Keep your arms at your side, my personal preference is to use romal reins, however split reins are perfectly fine. My main issue with kids who show in splits is that balled up hand held in the air, as though they’re getting ready to punch someone and generally with the elbow too bent for my liking. Remember the rule of shoulder to hip to back of heel, and ride accordingly. I frequently see riders with their legs too bent and their legs too far forward. That may be fine for a nice relaxing trail ride, but it’s not good Equitation!
Be sure your saddle fits you. I find this to be more common in a Western saddle than in English ones, and often in the leg department. If the fenders do not allow you to ride with a long leg comfortably, then it isn’t the right saddle for you.
When venturing into the Hunter Seat Eq arena, the use of legs almost eclipses the importance of a good deep seat, as using those legs is vital to maintaining a correct, balanced seat and proper position. There is a reason we know the Hunt Seat saddle as “forward seat”, though to be sure that does not mean the rider should remain in the two point position, perched forward at all times! This is a personal pet peeve of mine, particularly in over fences classes where I routinely see riders do this (stunningly often at their instructor’s command) and too many of them become unseated because of it.
A rider should be ever so slightly tipped forward, with shoulders back and head up, looking ahead. This does not, however, mean you lean forward! Slightly elevate yourself over the pommel of your saddle and, when posting, rise with the saddle in a sweeping forward motion. Sitting square, using your hips effectively and keeping your lower leg quiet while posting are of the essence.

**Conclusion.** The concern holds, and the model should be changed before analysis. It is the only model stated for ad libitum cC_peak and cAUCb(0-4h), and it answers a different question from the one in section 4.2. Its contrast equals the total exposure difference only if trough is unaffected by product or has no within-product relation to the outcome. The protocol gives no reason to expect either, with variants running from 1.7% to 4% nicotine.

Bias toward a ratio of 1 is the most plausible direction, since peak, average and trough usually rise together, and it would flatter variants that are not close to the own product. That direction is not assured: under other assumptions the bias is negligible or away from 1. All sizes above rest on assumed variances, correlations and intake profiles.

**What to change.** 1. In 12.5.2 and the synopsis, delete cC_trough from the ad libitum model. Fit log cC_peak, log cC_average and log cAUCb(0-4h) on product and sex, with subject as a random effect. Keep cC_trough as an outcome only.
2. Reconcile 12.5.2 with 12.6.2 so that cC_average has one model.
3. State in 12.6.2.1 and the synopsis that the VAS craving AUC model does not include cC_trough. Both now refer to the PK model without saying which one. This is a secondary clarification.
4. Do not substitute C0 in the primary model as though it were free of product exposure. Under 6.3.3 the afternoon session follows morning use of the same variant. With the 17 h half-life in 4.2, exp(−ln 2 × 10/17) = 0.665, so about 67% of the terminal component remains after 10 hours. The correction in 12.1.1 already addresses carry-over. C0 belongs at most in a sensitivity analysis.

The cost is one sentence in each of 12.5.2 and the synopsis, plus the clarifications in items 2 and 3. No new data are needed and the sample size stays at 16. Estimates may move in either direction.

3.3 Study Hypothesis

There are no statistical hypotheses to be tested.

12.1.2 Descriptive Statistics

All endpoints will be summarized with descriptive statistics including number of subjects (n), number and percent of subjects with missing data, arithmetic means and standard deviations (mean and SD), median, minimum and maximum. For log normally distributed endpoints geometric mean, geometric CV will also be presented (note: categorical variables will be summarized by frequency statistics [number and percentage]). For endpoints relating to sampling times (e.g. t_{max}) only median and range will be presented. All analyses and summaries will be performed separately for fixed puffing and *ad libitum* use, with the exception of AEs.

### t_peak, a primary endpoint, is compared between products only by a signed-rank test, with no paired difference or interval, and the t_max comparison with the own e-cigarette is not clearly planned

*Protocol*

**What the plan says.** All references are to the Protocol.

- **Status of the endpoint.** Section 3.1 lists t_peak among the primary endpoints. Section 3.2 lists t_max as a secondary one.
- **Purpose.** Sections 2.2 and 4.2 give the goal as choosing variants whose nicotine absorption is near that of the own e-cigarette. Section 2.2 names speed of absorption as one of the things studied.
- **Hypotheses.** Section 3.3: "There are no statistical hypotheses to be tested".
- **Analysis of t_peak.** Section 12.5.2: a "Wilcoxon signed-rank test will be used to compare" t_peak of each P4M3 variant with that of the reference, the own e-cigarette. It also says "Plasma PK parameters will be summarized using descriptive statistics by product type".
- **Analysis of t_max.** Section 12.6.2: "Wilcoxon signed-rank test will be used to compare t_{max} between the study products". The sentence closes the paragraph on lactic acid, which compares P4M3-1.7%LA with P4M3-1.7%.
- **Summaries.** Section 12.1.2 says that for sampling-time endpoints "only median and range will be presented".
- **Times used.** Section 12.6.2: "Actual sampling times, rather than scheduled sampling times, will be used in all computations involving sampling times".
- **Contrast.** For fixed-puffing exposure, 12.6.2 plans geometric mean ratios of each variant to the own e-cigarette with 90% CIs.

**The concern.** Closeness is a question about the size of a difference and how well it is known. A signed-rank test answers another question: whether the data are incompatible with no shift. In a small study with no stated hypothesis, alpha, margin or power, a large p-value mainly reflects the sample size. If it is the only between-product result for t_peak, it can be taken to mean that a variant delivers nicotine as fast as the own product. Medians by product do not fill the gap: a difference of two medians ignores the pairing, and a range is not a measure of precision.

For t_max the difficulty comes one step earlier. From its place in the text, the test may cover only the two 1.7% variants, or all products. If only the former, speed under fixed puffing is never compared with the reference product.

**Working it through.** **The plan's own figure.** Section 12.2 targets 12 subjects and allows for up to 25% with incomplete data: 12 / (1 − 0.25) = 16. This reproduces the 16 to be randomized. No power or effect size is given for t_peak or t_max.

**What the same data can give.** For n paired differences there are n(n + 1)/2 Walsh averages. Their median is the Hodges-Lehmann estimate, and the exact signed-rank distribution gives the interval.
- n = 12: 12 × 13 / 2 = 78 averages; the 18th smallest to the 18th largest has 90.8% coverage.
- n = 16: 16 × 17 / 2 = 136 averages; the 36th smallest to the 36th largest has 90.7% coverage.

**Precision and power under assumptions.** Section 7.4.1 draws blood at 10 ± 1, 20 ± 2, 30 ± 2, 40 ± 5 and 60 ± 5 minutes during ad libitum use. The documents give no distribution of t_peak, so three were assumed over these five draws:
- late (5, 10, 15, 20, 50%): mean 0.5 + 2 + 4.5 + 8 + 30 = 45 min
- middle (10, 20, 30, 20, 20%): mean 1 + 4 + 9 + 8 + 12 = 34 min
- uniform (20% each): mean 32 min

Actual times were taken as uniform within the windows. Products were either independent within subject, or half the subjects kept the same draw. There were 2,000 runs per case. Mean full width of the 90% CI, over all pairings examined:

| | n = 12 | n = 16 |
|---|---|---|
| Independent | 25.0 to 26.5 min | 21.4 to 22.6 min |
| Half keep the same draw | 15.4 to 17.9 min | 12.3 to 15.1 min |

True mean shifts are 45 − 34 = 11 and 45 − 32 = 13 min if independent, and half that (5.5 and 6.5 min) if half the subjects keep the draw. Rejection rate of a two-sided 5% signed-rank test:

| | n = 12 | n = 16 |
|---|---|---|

Our final area of discussion is Saddleseat, where finesse and grace are of utmost importance. Somewhat similar to a combination of what’s correct in both Stock Seat and Hunter Seat, the accomplished Saddleseat Equitation rider can sit atop one of the peacocks of the show ring at close to Mach 5 while giving the appearance of being the guest of honor at a child’s tea party.
Remembering that vitality and presence coupled with animation are what’s expected out of a flat saddle English horse, maintaining poise yet showing strength will win every time. Seat position mirrors that of Western, as well as a longer leg, though the rider will sit a little taller and a little bit further back with raised hands from the elbows forward to assist with keeping the horse’s head properly elevated.
While riding an English horse, the rider’s lower legs should ideally be slightly off the horse, unlike Hunt seat, where they should be using the knees to post and only engage their calves if necessary to extend the horse’s gaits. A smooth, rocking seat moving effortlessly with the horse is very important as well. Posting is also not at all alike, but more in an up and down fashion, tucking and engaging the seat as opposed to posting forward to back as on a Hunter.
In the future I’ll go into more detail and give some in depth tips on patterns. Until then, eat~sleep~RIDE!